As luck would have it, some of my dearest friends have been become so, by sharing a very rare cancer; chronic myelogenous leukemia. For those of us that have found each other in various groups, this blood cancer doesn't seem all that rare, because all of us have it. Truth be told, there are only approximately 75,000 people in the United States, living with CML; when you compare that to the approximate population in the US of 313.9 million people, we really are a drop in the bucket.
This being said, it is not uncommon for those of us in CML “groups” to experience the death of a friend. The past few months have been particularly brutal in that department; we all have lost quite a few blood buddies. Right now, my heartbreak is from the loss of Karen Hurst Knoxx. I “met” Karen several years ago,and was immediately drawn to her complete and utter sweetness. This coupled with shared interests brought us closer together as the days passed. I will now forever cherish the recipe card for Jambalaya, that she recently sent to me. I cannot believe that she is gone....
Unfortunately, Karen's CML journey has not been an easy one, and recently rapidly progressed into blast crisis; unfortunately, her optimism, valiant fight and tenacity were no match for CML. She earned her wings quickly and I pray that she flies free.......
Where does this leave us? Her fighting sisters?
It leaves us vulnerable, sad and a bit lost.
It leaves us with an ache in our hearts', a hole in our soul;and that is alright; our hearts should ache for this terrible loss. It is alright to feel sad, it is alright to be angry that Karen's rocky road has led her to our Lord. It is OK to feel these things, for this is normal; allow the tears to fall, allow yourself to feel sad, but don’t forget to also include laughter to your tears, because Karen would not want us to only be sad. She would want us to remember our shared laughter, hopes and dreams, and she would want us to continue to fight. She would also want us to live our best lives and to spend time with each other, our friends and our families.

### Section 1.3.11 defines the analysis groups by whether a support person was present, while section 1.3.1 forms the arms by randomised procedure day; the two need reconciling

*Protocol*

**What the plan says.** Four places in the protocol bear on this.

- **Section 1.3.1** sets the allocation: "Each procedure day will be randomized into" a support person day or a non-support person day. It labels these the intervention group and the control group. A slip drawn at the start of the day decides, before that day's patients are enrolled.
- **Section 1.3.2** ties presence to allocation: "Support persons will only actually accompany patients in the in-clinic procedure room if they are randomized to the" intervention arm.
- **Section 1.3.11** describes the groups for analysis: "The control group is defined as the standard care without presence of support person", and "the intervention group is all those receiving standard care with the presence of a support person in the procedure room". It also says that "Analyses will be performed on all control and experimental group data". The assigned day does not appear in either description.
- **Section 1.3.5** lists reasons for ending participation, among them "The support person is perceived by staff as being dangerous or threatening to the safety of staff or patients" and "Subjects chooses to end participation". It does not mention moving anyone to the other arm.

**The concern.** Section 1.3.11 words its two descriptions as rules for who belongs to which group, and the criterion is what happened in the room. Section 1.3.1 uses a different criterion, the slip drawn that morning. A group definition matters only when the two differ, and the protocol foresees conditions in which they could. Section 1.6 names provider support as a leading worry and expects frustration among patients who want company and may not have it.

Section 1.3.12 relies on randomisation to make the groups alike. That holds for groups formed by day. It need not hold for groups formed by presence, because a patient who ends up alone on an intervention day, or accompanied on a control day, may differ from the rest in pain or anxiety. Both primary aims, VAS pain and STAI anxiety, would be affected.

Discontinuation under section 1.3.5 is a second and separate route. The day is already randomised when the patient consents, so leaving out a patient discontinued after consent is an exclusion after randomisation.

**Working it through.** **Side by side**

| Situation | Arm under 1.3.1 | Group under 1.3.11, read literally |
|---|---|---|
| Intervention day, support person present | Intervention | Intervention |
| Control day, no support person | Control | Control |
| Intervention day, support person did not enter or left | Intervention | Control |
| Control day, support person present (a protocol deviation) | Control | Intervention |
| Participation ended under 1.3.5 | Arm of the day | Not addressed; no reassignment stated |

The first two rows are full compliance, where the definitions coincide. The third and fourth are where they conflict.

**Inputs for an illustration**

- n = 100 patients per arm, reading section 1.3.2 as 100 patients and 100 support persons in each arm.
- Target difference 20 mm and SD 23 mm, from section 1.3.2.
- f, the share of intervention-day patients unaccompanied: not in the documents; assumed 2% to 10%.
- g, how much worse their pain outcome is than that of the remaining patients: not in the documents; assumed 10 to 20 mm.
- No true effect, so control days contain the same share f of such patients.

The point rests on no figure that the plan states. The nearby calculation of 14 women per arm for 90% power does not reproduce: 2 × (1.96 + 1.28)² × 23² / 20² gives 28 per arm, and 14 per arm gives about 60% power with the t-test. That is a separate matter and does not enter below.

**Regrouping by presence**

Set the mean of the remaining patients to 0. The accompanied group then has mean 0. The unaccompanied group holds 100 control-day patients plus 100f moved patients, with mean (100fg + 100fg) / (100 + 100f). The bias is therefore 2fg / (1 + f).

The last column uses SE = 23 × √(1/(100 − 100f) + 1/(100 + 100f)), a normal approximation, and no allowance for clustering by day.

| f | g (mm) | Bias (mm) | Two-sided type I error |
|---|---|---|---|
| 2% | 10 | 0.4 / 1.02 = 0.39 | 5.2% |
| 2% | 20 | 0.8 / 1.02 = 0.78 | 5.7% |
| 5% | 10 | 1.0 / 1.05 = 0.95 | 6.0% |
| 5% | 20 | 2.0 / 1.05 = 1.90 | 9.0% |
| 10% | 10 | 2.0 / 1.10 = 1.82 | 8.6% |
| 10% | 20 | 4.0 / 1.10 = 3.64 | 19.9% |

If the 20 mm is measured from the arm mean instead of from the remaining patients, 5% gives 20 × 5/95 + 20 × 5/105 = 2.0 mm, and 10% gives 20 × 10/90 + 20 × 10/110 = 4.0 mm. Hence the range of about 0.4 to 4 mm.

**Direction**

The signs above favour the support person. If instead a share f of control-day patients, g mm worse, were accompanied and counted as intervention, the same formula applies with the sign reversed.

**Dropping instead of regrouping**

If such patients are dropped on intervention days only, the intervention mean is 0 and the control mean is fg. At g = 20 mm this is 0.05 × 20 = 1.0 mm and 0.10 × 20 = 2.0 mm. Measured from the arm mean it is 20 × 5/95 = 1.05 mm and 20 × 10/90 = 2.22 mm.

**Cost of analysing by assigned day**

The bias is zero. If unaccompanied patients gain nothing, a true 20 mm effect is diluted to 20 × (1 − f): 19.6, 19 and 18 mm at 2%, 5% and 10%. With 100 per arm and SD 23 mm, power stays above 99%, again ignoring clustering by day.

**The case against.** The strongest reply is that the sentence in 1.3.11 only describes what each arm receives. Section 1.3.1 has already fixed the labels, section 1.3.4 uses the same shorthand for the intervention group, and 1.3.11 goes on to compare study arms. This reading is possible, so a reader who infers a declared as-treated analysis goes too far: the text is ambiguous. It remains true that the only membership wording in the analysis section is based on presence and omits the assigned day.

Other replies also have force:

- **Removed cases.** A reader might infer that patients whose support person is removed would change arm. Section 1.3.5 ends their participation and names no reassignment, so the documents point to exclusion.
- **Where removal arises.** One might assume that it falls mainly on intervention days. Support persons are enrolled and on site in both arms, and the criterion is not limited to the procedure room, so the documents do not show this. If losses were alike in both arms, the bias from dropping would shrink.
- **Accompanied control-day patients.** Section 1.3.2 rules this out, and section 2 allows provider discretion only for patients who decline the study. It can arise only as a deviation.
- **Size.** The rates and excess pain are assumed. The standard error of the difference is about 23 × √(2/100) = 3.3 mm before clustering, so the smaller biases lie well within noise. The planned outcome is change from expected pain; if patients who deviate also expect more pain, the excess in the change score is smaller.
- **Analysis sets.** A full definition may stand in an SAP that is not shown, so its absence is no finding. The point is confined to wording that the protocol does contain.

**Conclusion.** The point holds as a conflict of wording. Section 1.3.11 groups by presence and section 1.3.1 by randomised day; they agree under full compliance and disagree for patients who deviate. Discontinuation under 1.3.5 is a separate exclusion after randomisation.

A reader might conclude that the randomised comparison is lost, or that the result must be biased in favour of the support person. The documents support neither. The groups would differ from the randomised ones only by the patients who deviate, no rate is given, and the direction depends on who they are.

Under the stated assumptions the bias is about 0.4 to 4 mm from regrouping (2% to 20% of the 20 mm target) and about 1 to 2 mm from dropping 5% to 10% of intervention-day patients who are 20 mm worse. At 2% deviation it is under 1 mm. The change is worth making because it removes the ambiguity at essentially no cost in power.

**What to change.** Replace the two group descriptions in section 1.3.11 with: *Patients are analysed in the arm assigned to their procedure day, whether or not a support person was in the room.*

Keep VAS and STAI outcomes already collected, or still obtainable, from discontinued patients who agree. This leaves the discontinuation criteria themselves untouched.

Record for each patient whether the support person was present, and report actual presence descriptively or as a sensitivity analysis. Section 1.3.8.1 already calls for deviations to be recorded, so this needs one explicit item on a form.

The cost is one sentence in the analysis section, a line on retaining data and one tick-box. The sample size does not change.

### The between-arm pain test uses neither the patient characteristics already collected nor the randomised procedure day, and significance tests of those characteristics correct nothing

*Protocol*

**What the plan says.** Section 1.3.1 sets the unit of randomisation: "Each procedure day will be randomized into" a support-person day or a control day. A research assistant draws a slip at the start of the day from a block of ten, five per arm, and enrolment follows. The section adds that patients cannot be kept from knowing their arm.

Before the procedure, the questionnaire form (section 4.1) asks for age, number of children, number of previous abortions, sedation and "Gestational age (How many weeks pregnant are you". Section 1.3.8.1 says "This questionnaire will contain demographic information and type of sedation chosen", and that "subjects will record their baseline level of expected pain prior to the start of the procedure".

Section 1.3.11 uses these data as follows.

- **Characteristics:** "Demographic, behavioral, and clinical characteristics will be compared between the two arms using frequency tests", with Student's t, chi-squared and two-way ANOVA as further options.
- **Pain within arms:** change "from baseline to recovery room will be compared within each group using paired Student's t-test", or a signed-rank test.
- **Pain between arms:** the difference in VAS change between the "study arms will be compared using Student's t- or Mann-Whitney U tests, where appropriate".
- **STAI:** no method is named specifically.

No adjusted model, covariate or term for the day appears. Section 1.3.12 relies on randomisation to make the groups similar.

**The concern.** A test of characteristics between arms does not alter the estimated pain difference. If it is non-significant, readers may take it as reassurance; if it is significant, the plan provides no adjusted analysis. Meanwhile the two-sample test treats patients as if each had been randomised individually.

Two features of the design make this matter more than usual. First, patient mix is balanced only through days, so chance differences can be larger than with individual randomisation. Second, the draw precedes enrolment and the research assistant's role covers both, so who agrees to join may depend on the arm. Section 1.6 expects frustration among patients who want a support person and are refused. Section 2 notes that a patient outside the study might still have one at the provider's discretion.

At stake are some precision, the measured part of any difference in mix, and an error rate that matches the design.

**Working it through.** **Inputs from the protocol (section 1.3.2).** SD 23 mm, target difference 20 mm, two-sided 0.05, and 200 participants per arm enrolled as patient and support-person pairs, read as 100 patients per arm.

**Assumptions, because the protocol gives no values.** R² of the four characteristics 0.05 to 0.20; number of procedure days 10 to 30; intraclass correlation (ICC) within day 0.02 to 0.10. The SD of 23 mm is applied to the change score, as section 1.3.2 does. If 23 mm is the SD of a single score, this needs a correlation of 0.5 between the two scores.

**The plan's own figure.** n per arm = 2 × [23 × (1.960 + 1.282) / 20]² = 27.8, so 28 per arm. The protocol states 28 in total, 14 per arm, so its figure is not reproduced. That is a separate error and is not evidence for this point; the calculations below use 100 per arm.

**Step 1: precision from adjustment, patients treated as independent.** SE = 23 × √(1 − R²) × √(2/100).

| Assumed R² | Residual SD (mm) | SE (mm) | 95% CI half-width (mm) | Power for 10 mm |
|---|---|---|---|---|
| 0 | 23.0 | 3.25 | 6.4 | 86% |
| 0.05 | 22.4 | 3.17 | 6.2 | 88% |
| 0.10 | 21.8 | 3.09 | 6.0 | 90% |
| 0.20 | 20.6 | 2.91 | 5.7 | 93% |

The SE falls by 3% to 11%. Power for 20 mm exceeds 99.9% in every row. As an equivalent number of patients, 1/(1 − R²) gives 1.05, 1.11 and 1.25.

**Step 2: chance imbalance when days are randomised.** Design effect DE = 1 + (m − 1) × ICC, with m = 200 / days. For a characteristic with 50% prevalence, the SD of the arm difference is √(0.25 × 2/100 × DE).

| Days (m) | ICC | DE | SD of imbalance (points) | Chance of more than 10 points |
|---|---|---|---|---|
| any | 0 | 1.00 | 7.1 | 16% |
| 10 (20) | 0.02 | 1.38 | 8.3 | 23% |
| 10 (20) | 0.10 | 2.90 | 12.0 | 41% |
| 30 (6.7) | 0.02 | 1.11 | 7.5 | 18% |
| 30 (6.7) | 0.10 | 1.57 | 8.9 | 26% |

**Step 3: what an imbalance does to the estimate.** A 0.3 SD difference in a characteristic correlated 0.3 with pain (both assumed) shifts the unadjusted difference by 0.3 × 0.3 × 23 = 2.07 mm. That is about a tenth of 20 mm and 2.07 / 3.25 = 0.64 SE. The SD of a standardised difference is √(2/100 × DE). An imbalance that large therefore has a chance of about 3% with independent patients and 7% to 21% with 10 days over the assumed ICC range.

And while we suffer for our loss, we must remember Karen's family, for as much as our hearts ache; their loss is immeasurable. I cannot imagine their pain and I wish that there was some way, to ease their sadness; hopefully knowing how many lives she touched and how many people loved her, will help to ease their pain.
This it is a personal story that allows me a snippet of a glimpse, of how I believe that Karen may have felt in her last days.
A decade-ish ago, I had surgery to remove ovarian tumors; I was forewarned that the recovery was going to be brutal, and it was. I developed an infection several days post op and was near death; the hospital staff even had a student nurse in my room around the clock, monitoring my every breath and encouraging me to fight. What I remember from this time was being so sick, that all I wanted was to be left in my own little world; I did not wish to return to the real world.
I know that this may be difficult to comprehend, as sometimes it is hard for me to even look back and remember, but I truly believe that those of us that will knowingly face our own deaths’ will have nothing to fear. We will be able to face death with the faith, courage, strength and grace that our dear friend is currently, and graciously allowing us to witness.
Karen was a warrior that allowed us to share her journey; the good, the bad and the ugly and I am honored to have been a witness to this incredible, beautiful woman’s life.
Thank you Karen for the laughs, the love and the strength which you have shared; I shall carry your grace and faith with me, all of my days; May God Bless you, and hold you close during your final journey.
You rocked it, sister! I am proud to be your friend!